Mexico City looks almost the same as Manila in the Philippines, Shiela Tebia-Bonifacio said, describing the streets, bridges, houses, and surroundings. She had spent nearly 27 hours by plane and bus to get here, but the similarity didn’t dampen her excitement.
One of three representatives of United Filipinos in Hong Kong at the 2018 World Social Forum on Migration in Mexico City, Tebia-Bonifacio is also the chairperson of Gabriela Hong Kong, an allied organization of United Filipinos in Hong Kong. She is attending the forum as part of the working committee conducting workshops.
The trip to Mexico is the third time she has been outside of the Philippines, where she is from. The first time was 11 years ago when she came to Hong Kong to work as a domestic helper and the second was Macau where she went to activate her visa.
Tebia-Bonifacio is one of 370,000 foreign domestic helpers (according to the Hong Kong Census and Statistics Department) in Hong Kong describing herself as “more active in political issues regarding the rights and welfare of Filipinos and Migrants.”
Tebia-Bonifacio has a degree in secondary education and taught high-school science in the Philippines, but she didn’t earn enough to make a living. “Even you’re a professional if your salary is not enough to provide your family needs, then what’s the use of being a professional,” she said, shrugging her shoulders.
In 2007, at her 24, she came to Hong Kong to earn money for her sick father and young siblings.
Halfway through her first contract, she decided to break it because of the unbearable repeated humiliation from her employer. “My employer kept humiliating me in public treating me like a nobody, and her son always punched me, so I have many bruises on my arms,” she said.
“That gave me a shot,” said Tebia-Bonifacio, was realizing there is a lot of migrant worker in Hong Kong that may be experiencing something like what she experienced. That was the moment she started to think that being a social worker her could be her lifelong career.
After helping her siblings to finish university alongside the passing of her father, she is now working for her sixth employer, an Australian bachelor, who hired her to mostly take care of a dog and offers her an extra day off for her volunteer works in United Filipinos and Gabriela.
“Working as a volunteer taught me a lot of things. It taught me how to deal with different people, it taught me also how to do the public teaching. And it also molded me as a leader of the alliance,” said Tebia-Bonifacio. She was elected as the chairperson of Gabriela Hong Kong in 2015, which advocates fighting for the rights and welfare of Filipino women migrants.
Usually, Gabriela deals with cases regarding the employment of migrant workers, raise issues in Hong Kong, and collaborates with other organizations to do mass education. As the chairperson of the Gabriela Hong Kong, Tebia-Bonifacio gives speeches, does propaganda, and directs dramas.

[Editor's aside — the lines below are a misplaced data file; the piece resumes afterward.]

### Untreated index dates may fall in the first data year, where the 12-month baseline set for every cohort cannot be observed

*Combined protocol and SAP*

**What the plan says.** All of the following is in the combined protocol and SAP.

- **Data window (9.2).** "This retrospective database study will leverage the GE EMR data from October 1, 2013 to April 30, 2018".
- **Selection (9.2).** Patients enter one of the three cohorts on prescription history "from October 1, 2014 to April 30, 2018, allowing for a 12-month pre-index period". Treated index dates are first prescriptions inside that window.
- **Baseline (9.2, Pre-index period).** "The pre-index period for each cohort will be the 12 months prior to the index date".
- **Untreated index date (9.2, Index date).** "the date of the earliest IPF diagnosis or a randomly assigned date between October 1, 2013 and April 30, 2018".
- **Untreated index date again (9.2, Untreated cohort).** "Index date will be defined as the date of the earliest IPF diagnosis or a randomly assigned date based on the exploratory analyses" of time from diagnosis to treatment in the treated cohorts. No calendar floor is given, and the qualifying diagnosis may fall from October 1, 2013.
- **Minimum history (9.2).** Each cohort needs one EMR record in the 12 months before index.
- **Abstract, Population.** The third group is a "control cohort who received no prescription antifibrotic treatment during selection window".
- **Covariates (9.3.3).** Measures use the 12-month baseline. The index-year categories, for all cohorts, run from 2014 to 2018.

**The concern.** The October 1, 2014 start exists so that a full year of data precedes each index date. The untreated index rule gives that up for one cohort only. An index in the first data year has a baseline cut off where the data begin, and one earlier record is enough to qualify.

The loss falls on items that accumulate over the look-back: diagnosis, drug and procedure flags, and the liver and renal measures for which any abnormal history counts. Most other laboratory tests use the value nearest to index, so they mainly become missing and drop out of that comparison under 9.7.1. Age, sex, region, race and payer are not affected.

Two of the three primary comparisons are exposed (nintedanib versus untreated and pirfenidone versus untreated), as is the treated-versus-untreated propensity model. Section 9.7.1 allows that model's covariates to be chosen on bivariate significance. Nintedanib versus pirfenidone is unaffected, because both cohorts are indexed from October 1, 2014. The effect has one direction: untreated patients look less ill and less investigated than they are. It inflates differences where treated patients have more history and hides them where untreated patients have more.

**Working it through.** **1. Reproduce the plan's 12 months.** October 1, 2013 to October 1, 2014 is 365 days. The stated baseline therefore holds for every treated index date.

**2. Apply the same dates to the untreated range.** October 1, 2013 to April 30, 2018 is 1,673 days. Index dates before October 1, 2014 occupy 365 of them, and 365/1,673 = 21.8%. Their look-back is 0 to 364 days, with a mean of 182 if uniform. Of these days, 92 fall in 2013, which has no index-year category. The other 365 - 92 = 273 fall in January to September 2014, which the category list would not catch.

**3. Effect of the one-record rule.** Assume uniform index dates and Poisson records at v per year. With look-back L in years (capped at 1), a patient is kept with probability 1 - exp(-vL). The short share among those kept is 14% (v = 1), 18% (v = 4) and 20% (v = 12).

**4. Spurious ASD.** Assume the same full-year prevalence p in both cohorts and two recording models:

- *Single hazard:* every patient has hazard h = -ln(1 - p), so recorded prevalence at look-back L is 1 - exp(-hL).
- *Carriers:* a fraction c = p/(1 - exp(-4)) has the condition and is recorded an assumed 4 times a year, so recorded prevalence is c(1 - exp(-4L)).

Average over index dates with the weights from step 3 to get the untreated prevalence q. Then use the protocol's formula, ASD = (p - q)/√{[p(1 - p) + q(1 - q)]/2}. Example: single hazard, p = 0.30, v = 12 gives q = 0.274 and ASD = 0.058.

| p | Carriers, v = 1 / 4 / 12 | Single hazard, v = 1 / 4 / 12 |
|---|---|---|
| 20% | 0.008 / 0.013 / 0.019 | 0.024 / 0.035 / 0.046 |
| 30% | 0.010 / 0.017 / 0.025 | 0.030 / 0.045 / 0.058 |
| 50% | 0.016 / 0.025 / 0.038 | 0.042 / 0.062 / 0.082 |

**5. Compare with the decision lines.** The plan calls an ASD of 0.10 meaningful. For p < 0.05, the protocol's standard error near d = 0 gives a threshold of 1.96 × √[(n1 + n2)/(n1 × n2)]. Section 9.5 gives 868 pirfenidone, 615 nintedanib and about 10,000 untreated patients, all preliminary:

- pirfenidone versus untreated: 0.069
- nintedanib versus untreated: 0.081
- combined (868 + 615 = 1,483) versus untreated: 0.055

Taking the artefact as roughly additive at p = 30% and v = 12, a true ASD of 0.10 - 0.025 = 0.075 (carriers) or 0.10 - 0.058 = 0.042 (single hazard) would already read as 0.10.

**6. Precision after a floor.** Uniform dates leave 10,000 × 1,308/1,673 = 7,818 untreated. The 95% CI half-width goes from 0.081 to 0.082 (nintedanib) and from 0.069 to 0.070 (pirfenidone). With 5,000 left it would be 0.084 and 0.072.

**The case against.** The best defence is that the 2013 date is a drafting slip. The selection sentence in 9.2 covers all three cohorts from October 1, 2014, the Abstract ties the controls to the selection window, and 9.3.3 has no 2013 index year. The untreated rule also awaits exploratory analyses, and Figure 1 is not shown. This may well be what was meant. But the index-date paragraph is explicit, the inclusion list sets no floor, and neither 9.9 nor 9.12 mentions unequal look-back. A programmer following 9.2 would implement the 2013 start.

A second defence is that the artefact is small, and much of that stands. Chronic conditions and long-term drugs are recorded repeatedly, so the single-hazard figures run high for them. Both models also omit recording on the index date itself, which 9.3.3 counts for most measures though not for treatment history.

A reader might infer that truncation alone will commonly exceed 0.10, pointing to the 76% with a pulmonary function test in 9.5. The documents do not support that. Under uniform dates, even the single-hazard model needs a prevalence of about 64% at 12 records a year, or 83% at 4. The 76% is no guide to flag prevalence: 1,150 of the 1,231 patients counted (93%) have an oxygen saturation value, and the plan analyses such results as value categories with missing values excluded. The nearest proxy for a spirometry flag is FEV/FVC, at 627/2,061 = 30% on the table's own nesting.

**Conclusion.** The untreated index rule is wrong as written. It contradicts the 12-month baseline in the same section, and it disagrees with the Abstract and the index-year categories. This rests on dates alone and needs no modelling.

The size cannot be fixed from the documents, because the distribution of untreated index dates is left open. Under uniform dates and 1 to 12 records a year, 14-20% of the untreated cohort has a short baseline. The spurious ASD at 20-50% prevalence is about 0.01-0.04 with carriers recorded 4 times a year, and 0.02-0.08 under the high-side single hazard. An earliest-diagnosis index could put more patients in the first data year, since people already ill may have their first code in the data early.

Minimum wage, working hours, and living arrangement are three main problems migrant domestic helpers are facing, according to Tebia-Bonifacio. As a result of the partial unreasonable arrangement, the standard of living of migrant domestic helpers cannot be a safeguard, especially their health.
“If only a few are criticizing, there’s no change at all,” she took a deep breath, “but if all migrant workers unite against the discrimination of the Hong Kong policy for the migrant workers, I think it would change something for the better of migrant workers situation.”
“Shiela is a person with a big heart. She is so kind that I often wonder where she gets all this much kindness from,” said Allan Bonifacio, who works as a community organizer in the Philippines and first met Tebia-Bonifacio in a conference in 2011. They got married last year.
Tebia-Bonifacio is passionate about her work with migrant workers, which makes her snub her husband sometimes.
“She really takes her tasks very seriously and passionately, because the essence of doing is to help or to serve the people,” he added.
Bonifacio lives in the Philippines, and the two try to talk every day. “I don’t even say hi to him throughout the whole day, and the same thing with him, he’s also a busy person,” said Tebia-Bonifacio.
Part of their marital relationship is their shared sense of social responsibility, Bonifacio told that their work is sort of a mission, given the fact that the Philippines is producing cheap labor locally and abroad, due to the crisis of being backward for so many decades.
“As a leader, she made leaps and bounds,” Bonifacio said, “and I am very proud of her.”
“Common dreams of migrant workers are to be reunited with the loved ones,” said Tebia-Bonifacio. She and her husband keep the option open as long as they end up living together. “We can also work together in the community,” she smiled.
“There’s a lot of problems in the Philippines, especially for the ordinary people,” she drew out the ending of the word ordinary, “so I’m not planning to go back in teaching, I’m planning to go at the side of the poor masses.”
Chen Yuyang, Nov. 18, 2018
The audio is a Podcast story named Shiela Tebia-Bonifacio: “My passion is go at the side of the poor masses”. In the two-people group project, I was responsible for the interview and editing.